Raccoon babies along with most mammal babies are treated gingerly and tended by the mother.  A mother animal protecting her young is a fierce thing; she will fight to the death to save her young. 

She nurses them and washes them with her tongue.  She nuzzles them and plays with them and will give a nip when it is too much.  She takes them from the nest as they mature and follow her every move about the wild.  Learning everything they can and must from her in order to survive.    It was understanding this particular matter that made me so intrigued and a good rehabilitator. 

Raquel was found at a pet store in 1986.  She was only a few weeks old and her eyes were still close.  I knew instantly that if some one bought her and didn’t know how to handle her, she would be doomed.  So I talked my then fiancé to buy her for me.  Now he had no idea what a raccoon could do, he had no clue what he was in for…..

Taking care of her at this time was like taking care of an infant.  Bottles every four hours, burping, tummy rubbing and stimulating for urine and feces to move.  I did draw a line at using my tongue for this along with cleaning instead using a warm wash cloth.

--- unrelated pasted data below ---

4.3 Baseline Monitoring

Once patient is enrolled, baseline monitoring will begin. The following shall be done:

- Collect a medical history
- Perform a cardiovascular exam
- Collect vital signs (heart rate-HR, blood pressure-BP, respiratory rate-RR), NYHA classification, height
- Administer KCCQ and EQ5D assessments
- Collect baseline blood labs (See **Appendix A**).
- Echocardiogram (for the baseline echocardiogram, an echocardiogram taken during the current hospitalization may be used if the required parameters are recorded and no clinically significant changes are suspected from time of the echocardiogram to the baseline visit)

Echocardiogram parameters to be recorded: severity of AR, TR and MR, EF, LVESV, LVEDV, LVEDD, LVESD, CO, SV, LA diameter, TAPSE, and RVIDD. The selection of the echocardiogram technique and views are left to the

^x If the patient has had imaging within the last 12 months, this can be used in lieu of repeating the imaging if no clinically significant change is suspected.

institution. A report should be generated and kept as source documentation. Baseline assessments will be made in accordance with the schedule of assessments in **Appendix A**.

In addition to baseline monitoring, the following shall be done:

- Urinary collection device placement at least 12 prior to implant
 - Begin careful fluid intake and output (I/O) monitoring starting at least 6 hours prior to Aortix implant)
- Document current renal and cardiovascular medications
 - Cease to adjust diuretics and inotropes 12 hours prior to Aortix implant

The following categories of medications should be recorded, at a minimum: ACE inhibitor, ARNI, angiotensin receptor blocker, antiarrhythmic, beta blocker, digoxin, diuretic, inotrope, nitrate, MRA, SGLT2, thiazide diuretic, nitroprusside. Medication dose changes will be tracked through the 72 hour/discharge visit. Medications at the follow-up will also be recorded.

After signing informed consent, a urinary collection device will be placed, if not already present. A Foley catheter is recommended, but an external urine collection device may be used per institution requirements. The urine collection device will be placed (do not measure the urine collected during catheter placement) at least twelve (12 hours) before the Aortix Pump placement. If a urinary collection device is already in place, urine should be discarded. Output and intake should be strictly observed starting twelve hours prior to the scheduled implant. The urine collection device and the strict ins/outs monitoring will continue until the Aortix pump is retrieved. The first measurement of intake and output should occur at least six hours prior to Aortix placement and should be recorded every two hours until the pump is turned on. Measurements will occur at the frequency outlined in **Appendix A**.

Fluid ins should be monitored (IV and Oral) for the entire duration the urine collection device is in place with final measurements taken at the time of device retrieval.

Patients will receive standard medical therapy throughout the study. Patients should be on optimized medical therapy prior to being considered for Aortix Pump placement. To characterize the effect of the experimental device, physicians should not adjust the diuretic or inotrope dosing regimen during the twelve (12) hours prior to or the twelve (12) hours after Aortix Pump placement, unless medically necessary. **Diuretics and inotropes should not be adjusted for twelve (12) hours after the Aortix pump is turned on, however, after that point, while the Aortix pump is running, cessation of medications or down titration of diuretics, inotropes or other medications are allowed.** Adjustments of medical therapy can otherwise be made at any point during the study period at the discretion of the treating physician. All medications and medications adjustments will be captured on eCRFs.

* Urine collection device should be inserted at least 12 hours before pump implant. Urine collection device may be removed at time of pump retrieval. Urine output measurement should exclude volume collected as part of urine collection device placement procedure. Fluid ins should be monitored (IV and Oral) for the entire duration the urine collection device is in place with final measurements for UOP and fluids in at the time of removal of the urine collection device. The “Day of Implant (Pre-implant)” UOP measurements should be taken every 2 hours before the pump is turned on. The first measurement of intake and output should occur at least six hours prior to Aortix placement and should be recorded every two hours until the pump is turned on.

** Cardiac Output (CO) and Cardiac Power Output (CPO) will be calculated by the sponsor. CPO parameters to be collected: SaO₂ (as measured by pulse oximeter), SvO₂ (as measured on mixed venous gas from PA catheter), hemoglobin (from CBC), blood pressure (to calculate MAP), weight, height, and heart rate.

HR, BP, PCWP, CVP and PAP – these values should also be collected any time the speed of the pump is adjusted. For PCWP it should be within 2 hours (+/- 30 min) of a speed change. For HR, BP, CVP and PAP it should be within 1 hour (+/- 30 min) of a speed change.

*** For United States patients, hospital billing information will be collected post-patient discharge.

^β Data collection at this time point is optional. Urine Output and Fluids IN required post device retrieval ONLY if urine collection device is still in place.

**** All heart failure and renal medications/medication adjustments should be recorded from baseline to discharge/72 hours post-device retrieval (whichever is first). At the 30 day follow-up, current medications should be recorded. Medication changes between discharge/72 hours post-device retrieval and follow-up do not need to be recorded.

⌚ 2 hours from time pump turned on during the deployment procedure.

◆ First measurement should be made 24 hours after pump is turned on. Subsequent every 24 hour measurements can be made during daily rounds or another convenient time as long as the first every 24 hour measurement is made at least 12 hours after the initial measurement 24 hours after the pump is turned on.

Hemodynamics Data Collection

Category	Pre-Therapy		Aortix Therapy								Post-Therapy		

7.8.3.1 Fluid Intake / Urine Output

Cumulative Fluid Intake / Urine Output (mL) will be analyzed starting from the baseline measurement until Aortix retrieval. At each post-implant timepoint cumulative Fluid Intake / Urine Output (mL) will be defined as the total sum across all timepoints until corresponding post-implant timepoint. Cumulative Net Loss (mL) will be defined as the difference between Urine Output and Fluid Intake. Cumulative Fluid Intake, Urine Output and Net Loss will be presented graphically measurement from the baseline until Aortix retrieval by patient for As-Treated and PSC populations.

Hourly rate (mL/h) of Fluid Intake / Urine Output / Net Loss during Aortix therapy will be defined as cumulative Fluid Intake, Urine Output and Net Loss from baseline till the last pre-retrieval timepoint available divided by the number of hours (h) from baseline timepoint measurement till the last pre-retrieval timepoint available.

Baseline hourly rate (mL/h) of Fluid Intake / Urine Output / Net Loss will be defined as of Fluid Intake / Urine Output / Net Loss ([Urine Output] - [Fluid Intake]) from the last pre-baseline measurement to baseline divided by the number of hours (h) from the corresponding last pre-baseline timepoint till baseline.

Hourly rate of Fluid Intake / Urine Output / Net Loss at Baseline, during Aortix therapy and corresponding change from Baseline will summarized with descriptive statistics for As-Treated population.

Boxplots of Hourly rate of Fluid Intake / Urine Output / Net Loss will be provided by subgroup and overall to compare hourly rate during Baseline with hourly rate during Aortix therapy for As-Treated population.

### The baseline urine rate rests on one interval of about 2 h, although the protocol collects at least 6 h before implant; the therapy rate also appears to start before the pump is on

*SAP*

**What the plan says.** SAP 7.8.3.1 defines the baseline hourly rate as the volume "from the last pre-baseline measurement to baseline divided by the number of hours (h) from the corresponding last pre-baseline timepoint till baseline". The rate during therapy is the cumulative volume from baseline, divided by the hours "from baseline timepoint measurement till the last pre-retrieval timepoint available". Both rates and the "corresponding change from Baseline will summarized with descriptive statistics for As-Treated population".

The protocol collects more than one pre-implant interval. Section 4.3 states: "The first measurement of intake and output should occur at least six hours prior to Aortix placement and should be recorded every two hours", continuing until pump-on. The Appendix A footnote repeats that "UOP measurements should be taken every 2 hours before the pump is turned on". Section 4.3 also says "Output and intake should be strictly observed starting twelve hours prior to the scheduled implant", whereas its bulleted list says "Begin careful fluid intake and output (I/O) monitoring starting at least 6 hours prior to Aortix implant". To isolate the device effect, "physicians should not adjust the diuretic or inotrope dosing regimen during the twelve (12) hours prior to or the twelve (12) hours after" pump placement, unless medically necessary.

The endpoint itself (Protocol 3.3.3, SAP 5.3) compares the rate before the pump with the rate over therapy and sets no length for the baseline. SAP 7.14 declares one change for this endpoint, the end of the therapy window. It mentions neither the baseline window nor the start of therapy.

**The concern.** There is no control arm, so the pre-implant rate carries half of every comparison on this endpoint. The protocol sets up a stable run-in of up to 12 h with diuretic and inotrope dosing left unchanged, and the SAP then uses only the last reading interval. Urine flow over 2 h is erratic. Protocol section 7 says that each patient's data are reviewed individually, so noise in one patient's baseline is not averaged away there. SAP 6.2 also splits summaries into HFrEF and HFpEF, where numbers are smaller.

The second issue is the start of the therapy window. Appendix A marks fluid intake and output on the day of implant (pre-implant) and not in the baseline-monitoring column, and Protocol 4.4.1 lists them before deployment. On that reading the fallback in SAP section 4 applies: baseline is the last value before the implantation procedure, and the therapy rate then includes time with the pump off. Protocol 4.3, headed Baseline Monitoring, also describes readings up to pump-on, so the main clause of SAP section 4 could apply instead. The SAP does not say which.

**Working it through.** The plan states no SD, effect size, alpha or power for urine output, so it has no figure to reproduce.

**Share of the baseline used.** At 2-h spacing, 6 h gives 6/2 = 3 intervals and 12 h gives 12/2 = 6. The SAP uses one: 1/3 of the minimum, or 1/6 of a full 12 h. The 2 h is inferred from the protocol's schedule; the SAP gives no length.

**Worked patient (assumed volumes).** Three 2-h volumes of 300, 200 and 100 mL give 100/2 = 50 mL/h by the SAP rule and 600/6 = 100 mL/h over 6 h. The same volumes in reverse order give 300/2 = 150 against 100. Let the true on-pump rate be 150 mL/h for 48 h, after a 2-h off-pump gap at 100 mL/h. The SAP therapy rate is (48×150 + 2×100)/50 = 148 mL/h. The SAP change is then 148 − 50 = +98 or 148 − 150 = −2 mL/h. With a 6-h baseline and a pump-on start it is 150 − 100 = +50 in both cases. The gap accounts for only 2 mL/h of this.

At first she was cute and cuddly and a lot of fun to play with.  But as she grew she bonded to me and became a bit nippy with other family members.   Her world revolved around her and me.  Every place I went she went, following right behind my every step.  

We would go outside and play in the yard, she would wander off, but not out of sight as she got older, exploring nature.  We developed a vocabulary of different commands with no being number one.  Load up, night night, love you, and give a hug all verbal commands were rewarded with a response from her.  I could see the individuality in her, a personality a being.

By nine months of age she developed a sense of independence when she ripped of the bottom drawer of the kitchen cabinets and made it her den.  She then became the biggest thief and if you didn’t get it before she got into her hole it was long gone.  Never to be seen again by humans but a treasure trove for her.

At night I would have to bribe her with food to get her into her night time quarters.  Being nocturnal the last thing you want loose in your house at night or alone is a raccoon!!

As she got older she bonded more and more with me and became at times a bit aggressive with other family members so she had to get more and more confined when family or visitors were around.

The times we had together were very enlightening regarding self identity, awareness, thought process, affection, bonding, sharing and many more emotional and personal issues presented themselves to me.  Again I began to question the aspect of who is their kind????

Her favorite thing to do would be to climb up to where ever I was and wrap her paw in my shirt and suckle.  While doing this she would purr constantly exhibiting very comforting and emotional behavior.  She did this until the day she died.  For some reason I always remained a “Mother” figure to her, I guess because I always played dominate one with her she never developed the mate aspect of our relationship.